PRINT May 1986


IN A RAW BARE ROOM at the last Documenta exhibition, in Kassel, West Germany, in 1982, stood a sloppily constructed sculpture of gutterlike lengths of metal propped up on uneven legs so as to assume, on careful inspection, the rough outline of an airplane. Water poured from a pipe to run in a stream through this system of gutters, like a source of energy or power. The creator of the work was Albert Hien, a Munich-based sculptor born in 1956, making him one of the youngest participants in Documenta 7—to many, a complete unknown. Despite its interest, this installation of his was poorly attended—it received a somewhat unfavorable placement, in the basement of Documenta’s Fridericianum building, and next door to Hans Jurgen Syberberg’s installation on the Parsifal theme, with its musty smell of dead leaves. Since then, however, Hien’s work has drawn attention to itself in several solo and group shows at both private and public institutions in Germany and abroad. The artist can be counted among the foremost young sculptors working today, and not just in Germany.

Johannes Cladders has written that “the world can be amusing, or playful, and also ironic and self-mocking. The comic and tragic are of course incompatible, and yet they are actually very close neighbors, so close that they can become the other at any given moment. In Albert Hien’s work this bipolar world has achieved equilibrium:· Then he adds, ”Nonetheless, Hien really turns the world as we know it upside down."1 Here Cladders touches on a fundamental quality of Hien’s work, the internal contradictions that make it so conceptually elusive. Perhaps the easiest way to begin is to deal with these clashing elements. Except in the work from 1980 to 1983 (especially the 1983 pieces made when the artist was living in Italy), the medium Hien employs most frequently is sheet metal, usually aluminum. This is a commonplace substance, but its surface is capable of a rich luster. One of aluminum’s most ubiquitous industrial applications is in the production of aircraft, and the image of the airplane is another consistent feature of Hien’s work, along with other modern forms of transportation—zeppelins, ships, occasionally trains. Even today these vehicles have retained a certain aura, evoking old dreams of travel, of conquering space, despite the catastrophic accidents and life-threatening military or terrorist air strategies that we witness today, to the point of pattern. The paradigm for these dual symbols of liberation and technology, and of the extension of technology’s arrogant will to power over the world, is, of course, the story of Icarus. These issues are basic in Hien’s art.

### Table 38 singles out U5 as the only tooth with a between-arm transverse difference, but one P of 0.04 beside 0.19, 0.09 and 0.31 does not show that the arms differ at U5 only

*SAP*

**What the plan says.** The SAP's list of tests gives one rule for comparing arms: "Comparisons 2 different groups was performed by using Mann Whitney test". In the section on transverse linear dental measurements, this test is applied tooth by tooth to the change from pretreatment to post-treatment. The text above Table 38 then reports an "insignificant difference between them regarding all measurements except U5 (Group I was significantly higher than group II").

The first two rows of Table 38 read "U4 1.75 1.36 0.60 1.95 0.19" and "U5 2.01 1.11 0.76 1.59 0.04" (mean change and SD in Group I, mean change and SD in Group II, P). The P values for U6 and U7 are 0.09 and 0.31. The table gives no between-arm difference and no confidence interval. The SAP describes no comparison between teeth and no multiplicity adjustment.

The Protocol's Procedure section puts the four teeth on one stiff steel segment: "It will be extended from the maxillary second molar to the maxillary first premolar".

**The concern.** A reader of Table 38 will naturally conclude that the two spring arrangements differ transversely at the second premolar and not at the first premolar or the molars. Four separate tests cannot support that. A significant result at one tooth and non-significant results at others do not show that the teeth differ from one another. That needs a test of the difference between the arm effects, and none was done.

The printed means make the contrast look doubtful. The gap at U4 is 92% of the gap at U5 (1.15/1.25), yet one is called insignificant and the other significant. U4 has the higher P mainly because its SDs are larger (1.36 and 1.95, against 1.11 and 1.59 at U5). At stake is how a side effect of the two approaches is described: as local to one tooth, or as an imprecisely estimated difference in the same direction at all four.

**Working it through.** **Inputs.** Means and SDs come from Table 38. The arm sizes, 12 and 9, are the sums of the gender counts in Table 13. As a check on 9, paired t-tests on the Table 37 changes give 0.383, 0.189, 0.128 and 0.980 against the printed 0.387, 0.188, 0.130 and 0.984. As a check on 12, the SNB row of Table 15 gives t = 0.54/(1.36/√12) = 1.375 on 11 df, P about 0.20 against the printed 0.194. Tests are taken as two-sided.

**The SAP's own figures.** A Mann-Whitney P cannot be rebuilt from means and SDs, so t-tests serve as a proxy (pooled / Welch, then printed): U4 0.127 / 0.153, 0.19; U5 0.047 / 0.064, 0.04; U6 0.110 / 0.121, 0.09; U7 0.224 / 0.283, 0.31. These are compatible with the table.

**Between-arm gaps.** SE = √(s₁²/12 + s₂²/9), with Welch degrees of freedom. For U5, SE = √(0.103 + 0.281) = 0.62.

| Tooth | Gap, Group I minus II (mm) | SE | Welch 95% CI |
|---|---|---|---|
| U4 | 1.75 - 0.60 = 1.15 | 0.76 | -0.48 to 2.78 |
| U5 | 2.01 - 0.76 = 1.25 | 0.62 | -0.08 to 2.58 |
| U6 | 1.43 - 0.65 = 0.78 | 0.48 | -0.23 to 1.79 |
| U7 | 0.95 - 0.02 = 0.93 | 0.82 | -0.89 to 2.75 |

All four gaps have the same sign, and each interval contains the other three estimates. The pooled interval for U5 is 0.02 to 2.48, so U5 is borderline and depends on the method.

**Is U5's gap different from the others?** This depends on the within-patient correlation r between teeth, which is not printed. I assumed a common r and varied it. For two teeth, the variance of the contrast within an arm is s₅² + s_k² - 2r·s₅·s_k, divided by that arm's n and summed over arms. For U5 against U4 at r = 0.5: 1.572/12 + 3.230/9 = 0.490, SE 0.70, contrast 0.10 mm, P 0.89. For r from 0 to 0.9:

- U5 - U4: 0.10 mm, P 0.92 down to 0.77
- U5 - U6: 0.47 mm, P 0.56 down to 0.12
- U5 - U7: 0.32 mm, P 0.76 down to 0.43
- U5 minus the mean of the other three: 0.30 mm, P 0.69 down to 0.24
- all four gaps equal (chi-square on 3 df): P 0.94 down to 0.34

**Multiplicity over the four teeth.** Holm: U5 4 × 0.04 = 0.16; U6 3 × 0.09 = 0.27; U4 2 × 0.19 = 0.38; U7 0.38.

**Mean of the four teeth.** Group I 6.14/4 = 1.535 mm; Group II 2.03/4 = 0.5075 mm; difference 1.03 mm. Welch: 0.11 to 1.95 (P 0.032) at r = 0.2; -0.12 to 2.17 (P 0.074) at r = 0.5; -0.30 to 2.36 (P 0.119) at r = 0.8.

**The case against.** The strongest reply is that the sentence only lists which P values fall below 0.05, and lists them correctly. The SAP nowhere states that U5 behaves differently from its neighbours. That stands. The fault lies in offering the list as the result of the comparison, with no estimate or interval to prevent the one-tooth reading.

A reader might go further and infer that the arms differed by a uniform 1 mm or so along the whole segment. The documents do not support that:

Hien has said that he wishes to present his vehicles as “destroyed by the very conditions of their existence.”2 Thus a ship lies stranded on dry ground, or collides with a lighthouse; an airplane crashes into water; a bicycle lies crumpled around an architectural column. Do these images join the widespread visual signals that we have entered the end of the era of models of Modernist progress that promised us paradise on Earth? Or is it just the opposite: do they represent the spark of a vision for a different concept of human progress being kindled amid the chaos that engulfs our alienated, profit-crazed, suicidal society? Despite his evident consciousness of the destructive threat imposed by our technological world, Hien is not really aligned with the young generation that is disillusioned with all that the dream has come to stand for, including even beloved symbols of international progress. He has not decided to do battle with the spirit of invention and the industrial complex that exploits it. The program of self-destruction enacted in some of his pieces notwithstanding, his work is an affirmation, a contribution to the revival of the dream of the inventor.